Steps to an Ecology of Brain: A Dialectical Perspective of Human Experience and Brain Function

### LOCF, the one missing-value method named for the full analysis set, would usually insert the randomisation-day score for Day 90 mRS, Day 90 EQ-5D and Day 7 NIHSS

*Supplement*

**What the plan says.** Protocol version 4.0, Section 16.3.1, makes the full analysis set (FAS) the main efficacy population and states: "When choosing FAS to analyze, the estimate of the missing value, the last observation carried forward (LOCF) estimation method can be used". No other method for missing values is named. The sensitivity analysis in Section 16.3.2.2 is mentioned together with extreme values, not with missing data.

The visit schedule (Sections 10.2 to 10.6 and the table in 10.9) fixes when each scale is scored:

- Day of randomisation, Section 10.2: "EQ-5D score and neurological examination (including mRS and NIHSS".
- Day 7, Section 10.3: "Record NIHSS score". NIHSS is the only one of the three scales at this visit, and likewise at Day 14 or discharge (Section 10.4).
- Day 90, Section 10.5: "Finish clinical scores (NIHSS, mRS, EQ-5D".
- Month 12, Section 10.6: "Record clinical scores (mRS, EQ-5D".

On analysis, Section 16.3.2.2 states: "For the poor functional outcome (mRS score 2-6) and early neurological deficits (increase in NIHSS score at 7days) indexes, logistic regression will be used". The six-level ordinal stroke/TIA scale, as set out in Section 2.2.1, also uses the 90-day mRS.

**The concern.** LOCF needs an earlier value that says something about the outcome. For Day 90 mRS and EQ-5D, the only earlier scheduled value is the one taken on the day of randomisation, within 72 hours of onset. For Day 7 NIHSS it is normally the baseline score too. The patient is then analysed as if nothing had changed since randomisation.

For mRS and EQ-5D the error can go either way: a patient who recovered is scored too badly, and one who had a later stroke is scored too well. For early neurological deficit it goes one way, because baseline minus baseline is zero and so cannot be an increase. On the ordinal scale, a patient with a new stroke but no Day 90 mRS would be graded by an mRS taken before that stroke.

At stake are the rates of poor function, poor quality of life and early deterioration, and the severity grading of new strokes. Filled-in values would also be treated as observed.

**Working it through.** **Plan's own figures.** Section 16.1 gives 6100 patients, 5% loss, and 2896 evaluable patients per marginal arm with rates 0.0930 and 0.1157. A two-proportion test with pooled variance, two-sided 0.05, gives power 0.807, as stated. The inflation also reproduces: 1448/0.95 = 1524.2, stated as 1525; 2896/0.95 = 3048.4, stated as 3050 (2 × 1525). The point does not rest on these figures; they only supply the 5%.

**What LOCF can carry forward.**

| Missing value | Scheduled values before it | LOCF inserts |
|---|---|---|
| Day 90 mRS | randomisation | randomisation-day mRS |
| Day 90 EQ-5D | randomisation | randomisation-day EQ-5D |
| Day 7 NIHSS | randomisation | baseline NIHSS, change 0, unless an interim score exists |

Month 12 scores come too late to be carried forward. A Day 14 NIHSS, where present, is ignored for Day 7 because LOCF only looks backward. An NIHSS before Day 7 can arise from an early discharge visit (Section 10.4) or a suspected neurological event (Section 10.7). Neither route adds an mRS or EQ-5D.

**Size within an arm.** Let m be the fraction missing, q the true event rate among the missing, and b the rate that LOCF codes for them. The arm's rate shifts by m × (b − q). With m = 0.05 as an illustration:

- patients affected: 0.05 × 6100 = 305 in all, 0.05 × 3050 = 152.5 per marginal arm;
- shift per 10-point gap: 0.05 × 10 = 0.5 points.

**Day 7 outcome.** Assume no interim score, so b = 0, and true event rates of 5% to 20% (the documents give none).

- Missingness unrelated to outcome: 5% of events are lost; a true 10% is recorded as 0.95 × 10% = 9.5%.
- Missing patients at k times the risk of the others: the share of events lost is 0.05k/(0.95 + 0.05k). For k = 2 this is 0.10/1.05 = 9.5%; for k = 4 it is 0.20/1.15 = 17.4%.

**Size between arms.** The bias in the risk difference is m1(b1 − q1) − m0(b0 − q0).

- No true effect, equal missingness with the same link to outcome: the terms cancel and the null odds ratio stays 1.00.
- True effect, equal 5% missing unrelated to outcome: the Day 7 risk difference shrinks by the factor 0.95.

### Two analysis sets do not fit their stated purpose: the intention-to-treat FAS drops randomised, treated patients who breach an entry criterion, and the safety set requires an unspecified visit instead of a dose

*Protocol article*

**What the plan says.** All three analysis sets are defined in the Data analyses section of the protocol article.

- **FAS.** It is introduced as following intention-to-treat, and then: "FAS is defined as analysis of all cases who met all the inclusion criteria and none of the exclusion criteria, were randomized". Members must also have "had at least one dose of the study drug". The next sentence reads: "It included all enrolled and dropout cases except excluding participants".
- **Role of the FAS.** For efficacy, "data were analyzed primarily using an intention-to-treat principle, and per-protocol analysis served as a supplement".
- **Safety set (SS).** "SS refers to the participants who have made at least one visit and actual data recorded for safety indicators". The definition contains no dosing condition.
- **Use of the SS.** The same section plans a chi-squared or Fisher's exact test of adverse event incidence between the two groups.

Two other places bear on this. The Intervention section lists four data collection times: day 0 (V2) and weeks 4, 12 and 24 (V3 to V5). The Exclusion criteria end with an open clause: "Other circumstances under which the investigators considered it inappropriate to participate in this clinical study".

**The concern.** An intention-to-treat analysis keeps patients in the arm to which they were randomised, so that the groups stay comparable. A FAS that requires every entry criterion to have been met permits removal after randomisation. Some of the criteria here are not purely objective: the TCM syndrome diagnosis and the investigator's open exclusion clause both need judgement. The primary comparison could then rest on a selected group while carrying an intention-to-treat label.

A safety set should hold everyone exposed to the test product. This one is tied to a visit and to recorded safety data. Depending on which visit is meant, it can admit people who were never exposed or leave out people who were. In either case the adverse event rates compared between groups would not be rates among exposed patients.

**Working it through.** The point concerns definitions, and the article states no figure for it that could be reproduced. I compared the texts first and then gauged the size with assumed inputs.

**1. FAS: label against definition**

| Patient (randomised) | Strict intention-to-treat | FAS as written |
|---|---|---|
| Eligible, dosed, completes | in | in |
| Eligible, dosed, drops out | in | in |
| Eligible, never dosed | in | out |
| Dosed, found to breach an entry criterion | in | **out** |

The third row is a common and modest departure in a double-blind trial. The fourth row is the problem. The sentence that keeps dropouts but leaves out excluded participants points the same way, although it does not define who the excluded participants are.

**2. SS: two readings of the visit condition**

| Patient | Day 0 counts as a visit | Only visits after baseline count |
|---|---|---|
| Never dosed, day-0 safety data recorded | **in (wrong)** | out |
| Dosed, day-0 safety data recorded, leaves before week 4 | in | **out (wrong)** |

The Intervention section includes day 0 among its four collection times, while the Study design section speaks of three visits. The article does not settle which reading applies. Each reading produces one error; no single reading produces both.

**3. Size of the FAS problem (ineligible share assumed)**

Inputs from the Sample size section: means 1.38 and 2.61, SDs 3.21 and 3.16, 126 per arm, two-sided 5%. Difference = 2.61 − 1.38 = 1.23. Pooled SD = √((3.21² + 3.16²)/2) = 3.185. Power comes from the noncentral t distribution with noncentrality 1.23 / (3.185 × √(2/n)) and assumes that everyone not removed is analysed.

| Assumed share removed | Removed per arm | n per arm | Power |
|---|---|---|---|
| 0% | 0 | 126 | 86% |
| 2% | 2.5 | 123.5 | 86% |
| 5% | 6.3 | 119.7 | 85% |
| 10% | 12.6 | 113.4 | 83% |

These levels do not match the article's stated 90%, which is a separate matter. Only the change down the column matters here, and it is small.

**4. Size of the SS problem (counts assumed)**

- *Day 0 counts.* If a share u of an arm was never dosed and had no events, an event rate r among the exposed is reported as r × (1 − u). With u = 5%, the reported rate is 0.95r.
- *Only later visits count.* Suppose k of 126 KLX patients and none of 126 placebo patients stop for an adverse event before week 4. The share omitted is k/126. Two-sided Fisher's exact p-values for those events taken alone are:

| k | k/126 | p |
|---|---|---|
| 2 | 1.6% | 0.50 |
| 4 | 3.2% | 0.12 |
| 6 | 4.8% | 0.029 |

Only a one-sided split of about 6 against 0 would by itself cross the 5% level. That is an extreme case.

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Originally published in Contemporary Psychology: APA Review of Books, 1999, Vol 44(2), 136–137. Review of the book, “Mind, Brain, and the Environment: The Linacre Lectures, 1995–1996” (see record 1998-07098-000). This is the sixth in a series publishing the Linacre Lectures at Oxford University, each with a theme related to the environment. This particular volume has a subtheme of how mind and brain interact with the environment. Many of the authors break down traditional but artificial barriers, such as those put up between the individual and his or her environment, between emotion and reason, and between the physical environment and the individual's understanding of it. The book contains some excellent essays, which accomplish the task of using interdisplinary approaches to studying mind, brain, and the environment. The book moves beyond simplistic and out-dated nature-nurture debates by emphasizing the utility of dialectical perspectives. A dialectical perspective to mind, brain, and environment is complimentary to recent uses of dynamic systems theory to explain human development and developmental psychology. Another strength of the book is that all of the chapters seem to be accessible to most psychologists. A glossary of technical terms helps the reader get past tight spots. The major failing of this book is that there is no interaction or connection between the chapters. This absence of dialectic is in ironic constrast to the overarching theme of the book. The book is short and hardcover and fairly expensive, so the merits of purchasing it are not very apparent. However, the reviewer can enthusiastically recommend many of the chapters. (PsycINFO Database Record (c) 2006 APA, all rights reserved)

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